“An hour of effective, precise, hard, disciplined – and integrated thinking can be worth a month of hard work. Thinking is the very essence of, and the most difficult thing to do in business and in life. Empire builders spend hour-after-hour on mental work…while others party. If you’re not consciously aware of putting forth the effort to exert self-guided integrated thinking…if you don’t act beyond your feelings and instead take the path of least resistance, then you give in to laziness, make bad decisions and no longer control your life.” – Kekich Credo #44
I agree with basically EVERYTHING he says.
Zych’s Workout: “I workout 6 days a week, usually 1-2 hours during the week and 2-3 hours each weekend day. During the week, I workout in the mornings (usually get up around 5:30). My work hours sometimes get a little crazy, so this is the only time I know I have available. Also, nothing beats the post-workout feeling as I sit down at my desk in the morning. I like to schedule a workout on Saturday morning, mostly to keep myself from drinking too much on a Friday night haha. If my body is too sore, I will take a day off. I used to try to train through the aches and pains, but it just isn’t smart. The last thing I want to do is get hurt.
“I belong to a local CrossFit gym (CrossFit Deep), where I do most of my lifting. I don’t always agree with their programming (burpees are stupid), but I can lift heavy and drop weights and be loud there. There are also some great athletes to compete with.
“I have a football training background, so that makes up the meat and potatoes of my training. Bench press, Olympic lifts, heavy squats and deadlifts. I do not do body part splits. “Arms Day” is stupid. Every day is Leg Day in some shape or form.”
I do 2-3 days of sprint work per week. This consists of jumping/explosiveness drills, flexibility work, and 100% effort starts and short sprints. I do this at the local track or in parking garages (great for hill sprints) if I’m stuck at the office. I’m terrified of not being fast, it’s weird.
I will spend a little bit of time on “skills” every day—things like rowing form, jump rope double-unders, handstand holds. My most recent projects are muscle-ups (a pull-up into a dip on hanging rings) and snatch (the Olympic lift)
I try to do some dedicated conditioning 2-3 per week. To me, this means running (treadmill interval sprints, 100 yard sprints, etc.). I also do CrossFit circuits as part of the gym’s programming (refuse to call them WODs or METCONs) which incorporate combos of lifting, running, jumping.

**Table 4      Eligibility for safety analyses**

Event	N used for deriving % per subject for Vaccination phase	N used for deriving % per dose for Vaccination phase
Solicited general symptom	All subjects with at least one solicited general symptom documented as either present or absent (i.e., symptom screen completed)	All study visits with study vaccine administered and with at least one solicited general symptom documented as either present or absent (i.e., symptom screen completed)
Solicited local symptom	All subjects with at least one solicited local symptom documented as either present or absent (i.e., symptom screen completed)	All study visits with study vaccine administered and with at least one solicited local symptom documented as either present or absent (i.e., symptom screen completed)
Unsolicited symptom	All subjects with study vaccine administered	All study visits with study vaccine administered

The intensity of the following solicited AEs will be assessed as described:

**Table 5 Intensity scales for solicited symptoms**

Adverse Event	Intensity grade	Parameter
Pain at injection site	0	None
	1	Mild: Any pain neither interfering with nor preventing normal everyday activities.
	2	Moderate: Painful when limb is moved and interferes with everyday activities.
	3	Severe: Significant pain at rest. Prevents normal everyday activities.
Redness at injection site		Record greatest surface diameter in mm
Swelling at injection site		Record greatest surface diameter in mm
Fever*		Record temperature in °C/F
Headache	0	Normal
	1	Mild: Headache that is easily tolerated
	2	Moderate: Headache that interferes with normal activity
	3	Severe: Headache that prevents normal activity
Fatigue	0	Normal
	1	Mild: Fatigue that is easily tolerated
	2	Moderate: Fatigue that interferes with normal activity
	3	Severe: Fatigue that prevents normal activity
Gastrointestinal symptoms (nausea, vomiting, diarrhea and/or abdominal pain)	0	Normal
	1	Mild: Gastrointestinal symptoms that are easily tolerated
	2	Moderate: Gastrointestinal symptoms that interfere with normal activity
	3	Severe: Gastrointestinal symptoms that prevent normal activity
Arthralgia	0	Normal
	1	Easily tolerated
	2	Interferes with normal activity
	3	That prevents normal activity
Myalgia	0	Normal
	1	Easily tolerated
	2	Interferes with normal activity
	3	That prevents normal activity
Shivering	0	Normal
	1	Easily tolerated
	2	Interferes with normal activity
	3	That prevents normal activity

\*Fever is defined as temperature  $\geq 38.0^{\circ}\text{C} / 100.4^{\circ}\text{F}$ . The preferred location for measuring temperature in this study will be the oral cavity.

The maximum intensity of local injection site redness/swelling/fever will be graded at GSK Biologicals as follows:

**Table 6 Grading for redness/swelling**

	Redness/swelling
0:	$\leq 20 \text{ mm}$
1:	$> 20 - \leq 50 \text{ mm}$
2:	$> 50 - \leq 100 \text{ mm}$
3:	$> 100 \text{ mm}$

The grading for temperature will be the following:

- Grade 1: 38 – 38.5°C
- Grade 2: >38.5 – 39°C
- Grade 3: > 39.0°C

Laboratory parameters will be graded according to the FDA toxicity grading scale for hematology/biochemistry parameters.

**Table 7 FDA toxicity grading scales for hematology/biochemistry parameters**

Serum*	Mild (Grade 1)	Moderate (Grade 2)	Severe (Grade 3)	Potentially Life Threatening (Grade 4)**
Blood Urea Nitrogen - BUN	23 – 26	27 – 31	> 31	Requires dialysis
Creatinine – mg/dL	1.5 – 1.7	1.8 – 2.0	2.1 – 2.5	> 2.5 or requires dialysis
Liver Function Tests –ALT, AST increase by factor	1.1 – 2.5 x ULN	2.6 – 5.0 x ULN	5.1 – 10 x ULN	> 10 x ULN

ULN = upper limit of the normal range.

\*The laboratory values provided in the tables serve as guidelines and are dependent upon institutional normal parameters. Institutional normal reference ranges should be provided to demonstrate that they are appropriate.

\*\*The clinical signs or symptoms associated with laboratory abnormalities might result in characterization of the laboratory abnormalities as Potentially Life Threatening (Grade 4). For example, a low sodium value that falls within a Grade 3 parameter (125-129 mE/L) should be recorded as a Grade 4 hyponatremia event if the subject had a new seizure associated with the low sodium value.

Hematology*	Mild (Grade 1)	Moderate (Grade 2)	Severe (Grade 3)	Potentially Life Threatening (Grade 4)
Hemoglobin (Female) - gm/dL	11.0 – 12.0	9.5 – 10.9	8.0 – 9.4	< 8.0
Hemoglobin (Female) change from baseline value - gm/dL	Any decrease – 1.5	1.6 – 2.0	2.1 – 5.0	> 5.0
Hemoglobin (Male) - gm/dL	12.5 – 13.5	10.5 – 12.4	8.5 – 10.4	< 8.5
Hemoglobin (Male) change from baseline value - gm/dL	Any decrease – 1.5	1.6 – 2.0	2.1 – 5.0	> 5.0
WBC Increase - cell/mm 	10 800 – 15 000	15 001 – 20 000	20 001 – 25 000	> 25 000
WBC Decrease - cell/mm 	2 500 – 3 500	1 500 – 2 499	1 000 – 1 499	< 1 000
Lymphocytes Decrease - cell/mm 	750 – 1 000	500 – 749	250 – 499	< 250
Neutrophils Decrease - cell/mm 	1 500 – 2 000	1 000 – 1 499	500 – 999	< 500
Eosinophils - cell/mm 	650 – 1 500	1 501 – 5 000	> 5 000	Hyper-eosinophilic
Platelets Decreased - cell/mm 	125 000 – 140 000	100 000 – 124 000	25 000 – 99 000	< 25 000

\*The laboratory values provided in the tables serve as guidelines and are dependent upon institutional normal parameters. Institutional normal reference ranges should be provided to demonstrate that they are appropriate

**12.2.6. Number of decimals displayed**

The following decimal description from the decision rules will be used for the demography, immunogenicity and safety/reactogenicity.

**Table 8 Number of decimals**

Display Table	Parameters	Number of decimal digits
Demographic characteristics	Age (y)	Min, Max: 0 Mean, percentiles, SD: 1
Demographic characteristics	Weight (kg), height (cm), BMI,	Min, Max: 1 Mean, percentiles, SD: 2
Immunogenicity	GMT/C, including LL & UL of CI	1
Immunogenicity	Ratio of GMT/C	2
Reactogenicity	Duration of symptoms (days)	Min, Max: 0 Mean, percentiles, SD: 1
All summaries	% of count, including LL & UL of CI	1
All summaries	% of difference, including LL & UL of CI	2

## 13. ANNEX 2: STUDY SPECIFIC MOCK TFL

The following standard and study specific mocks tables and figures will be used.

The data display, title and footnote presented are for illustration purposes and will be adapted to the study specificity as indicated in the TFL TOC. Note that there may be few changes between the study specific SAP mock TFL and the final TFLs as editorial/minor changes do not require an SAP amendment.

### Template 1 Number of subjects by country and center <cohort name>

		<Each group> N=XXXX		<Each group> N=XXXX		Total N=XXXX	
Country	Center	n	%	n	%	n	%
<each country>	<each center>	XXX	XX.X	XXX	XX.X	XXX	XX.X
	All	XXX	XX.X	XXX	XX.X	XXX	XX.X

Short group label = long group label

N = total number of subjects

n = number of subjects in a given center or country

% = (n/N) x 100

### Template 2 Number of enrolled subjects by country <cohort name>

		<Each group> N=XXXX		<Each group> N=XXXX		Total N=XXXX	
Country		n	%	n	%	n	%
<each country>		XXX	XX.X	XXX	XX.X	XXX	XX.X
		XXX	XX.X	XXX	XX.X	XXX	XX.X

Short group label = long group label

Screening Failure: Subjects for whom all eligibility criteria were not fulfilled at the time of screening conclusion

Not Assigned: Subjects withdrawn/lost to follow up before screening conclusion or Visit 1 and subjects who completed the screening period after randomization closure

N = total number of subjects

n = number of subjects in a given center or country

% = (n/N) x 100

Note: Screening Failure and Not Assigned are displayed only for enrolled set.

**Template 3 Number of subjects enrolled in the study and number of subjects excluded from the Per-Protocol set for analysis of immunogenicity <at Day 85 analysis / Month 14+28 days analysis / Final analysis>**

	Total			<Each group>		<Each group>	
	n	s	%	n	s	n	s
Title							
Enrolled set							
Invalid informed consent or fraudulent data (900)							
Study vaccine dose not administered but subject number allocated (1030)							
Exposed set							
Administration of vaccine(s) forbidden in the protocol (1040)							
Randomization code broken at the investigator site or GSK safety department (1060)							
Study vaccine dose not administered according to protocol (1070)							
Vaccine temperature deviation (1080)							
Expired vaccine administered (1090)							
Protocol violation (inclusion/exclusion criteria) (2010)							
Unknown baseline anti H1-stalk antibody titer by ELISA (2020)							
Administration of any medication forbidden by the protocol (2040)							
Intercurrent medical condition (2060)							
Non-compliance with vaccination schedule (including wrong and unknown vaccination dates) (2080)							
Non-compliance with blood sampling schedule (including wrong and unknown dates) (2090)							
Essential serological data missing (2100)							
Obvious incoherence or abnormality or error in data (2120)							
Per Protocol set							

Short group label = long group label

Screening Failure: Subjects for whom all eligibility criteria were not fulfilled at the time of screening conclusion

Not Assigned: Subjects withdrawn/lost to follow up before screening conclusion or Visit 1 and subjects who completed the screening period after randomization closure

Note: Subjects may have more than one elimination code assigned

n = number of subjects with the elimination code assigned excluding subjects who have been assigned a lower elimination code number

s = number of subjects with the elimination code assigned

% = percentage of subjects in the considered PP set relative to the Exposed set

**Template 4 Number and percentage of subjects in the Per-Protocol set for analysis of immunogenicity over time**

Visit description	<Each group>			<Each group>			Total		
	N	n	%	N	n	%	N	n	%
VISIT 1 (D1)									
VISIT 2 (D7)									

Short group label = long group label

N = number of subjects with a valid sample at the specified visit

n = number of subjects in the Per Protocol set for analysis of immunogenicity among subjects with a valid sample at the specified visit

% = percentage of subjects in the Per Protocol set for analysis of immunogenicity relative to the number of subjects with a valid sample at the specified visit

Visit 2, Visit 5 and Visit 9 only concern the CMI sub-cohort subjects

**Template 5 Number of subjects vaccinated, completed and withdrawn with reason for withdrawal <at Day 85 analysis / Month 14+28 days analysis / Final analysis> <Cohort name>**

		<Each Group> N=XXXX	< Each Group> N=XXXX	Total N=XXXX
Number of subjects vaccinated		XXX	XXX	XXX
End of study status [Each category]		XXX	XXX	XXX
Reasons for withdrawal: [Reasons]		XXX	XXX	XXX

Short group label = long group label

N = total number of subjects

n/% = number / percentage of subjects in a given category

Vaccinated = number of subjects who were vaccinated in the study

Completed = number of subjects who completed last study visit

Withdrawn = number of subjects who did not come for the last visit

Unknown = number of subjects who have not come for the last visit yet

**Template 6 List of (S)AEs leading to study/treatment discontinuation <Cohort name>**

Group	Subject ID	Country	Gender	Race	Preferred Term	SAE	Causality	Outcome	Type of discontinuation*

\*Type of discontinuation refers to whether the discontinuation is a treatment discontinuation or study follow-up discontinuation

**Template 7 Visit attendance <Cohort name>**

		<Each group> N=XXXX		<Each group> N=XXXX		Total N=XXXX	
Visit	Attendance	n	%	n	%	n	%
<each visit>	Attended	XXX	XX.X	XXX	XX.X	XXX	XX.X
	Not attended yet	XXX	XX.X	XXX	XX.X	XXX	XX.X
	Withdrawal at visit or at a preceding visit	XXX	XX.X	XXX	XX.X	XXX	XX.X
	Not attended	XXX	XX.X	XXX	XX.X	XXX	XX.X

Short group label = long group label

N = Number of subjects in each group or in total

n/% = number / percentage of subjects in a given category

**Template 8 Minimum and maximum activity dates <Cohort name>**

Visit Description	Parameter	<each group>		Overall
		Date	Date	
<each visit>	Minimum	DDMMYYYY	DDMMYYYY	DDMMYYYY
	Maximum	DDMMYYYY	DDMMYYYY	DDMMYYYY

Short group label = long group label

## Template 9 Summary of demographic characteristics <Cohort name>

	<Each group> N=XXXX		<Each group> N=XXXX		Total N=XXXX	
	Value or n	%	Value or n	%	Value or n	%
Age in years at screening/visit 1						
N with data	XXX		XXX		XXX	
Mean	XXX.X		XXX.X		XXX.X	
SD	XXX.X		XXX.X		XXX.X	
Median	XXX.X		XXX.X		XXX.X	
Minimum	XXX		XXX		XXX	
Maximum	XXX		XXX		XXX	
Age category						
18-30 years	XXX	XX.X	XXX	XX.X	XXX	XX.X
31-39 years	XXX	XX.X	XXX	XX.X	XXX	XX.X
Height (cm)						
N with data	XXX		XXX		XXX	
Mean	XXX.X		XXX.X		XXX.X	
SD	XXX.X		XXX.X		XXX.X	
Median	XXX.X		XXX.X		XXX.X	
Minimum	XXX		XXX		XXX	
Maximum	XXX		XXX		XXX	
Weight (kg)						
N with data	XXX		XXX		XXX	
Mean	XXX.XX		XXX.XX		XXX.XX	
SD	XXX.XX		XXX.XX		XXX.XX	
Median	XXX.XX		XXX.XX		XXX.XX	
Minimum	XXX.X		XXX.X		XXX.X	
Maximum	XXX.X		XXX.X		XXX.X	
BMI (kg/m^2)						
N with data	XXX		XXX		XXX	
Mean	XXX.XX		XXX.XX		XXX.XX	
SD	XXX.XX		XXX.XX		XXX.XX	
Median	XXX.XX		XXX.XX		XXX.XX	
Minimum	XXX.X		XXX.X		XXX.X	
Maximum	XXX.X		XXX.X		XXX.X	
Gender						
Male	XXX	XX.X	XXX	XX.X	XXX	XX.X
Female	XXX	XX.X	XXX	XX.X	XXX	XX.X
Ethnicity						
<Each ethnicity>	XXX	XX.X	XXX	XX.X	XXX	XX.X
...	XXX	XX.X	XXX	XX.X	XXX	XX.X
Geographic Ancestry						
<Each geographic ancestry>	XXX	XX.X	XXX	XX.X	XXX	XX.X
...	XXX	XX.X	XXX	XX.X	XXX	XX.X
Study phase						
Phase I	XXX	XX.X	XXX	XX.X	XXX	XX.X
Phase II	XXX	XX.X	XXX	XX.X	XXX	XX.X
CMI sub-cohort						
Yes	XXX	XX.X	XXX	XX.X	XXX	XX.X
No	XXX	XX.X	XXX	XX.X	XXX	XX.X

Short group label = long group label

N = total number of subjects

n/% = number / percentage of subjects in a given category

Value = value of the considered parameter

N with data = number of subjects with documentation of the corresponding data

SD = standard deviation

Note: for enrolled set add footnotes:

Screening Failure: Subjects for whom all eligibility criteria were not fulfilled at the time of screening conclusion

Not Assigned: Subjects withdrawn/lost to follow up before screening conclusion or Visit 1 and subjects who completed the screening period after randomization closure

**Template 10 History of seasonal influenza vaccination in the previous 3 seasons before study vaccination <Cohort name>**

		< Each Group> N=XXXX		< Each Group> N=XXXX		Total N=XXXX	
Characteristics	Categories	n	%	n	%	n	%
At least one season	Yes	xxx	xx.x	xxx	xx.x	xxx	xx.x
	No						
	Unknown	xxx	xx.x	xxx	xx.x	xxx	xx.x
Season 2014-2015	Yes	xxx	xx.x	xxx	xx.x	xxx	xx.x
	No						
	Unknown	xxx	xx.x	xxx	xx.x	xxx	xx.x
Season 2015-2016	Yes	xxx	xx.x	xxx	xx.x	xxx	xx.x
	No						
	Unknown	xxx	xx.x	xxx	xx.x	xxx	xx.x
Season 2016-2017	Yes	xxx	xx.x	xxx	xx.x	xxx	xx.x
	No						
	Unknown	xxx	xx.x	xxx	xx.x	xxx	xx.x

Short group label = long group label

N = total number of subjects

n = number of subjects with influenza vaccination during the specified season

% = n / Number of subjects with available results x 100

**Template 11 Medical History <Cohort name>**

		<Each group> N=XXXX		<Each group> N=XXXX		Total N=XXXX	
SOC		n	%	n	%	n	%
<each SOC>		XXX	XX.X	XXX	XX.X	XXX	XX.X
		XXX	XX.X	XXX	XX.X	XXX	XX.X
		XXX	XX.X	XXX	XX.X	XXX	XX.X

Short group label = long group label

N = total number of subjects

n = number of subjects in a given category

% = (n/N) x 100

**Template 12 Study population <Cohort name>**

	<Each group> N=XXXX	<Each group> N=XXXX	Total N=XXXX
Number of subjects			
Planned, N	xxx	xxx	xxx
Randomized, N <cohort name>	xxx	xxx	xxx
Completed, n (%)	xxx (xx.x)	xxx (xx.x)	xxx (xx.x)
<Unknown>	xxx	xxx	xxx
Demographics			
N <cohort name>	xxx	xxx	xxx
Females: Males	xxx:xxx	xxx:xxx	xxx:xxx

Nutrition: “Since I’m sitting at a desk for sometimes up to 100 hours a week, I try to be as healthy as possible when at the office. Some rules: try to bring prepared lunch as much as possible, only fruits/veggies as snacks, only drink water or milk during the day. I don’t follow a strict diet, but instead try to shoot for 6 “100% healthy days” a week. I define that as no alcohol, as much sleep as possible, and clean diet (meaning lean proteins and carbs mostly from fruits and veggies). I give myself 1 day a week to eat/drink whatever. This usually ends up being Saturday. This usually ends up being pizza. This usually ends up being beer.”
“Don’t let the fear of the time it will take to accomplish something stand in the way of your doing it. The time will pass anyway; we might just as well put that passing time to the best possible use.” – Earl Nightingale
I’ve only been back at work for a few days, but already I’m noticing that the more wholesome activities are quickly dropping out of my life: walking, exercising, reading, meditating, and extra writing.
The one conspicuous similarity between these activities is that they cost little or no money, but they take time.
So think about this, long and hard. Get out a notebook and write down your answers then give it some serious consideration.
If your doctor told you today that you had 6-12 months to live what would you immediately stop doing?
What do you do regularly that you have no passion for?
What brings you down that should stop doing?
Who brings you down that you should stop spending time with?
What are you wasting countless hours each week doing?
What things would you start doing?
What have you always wanted to do or learn but put off because you were “too busy?”
What friends could you reach out to more often that you haven’t seen or talked to in a while?
What experiences would you want to have?
Who would you want to spend time with?
What would you want your legacy to be?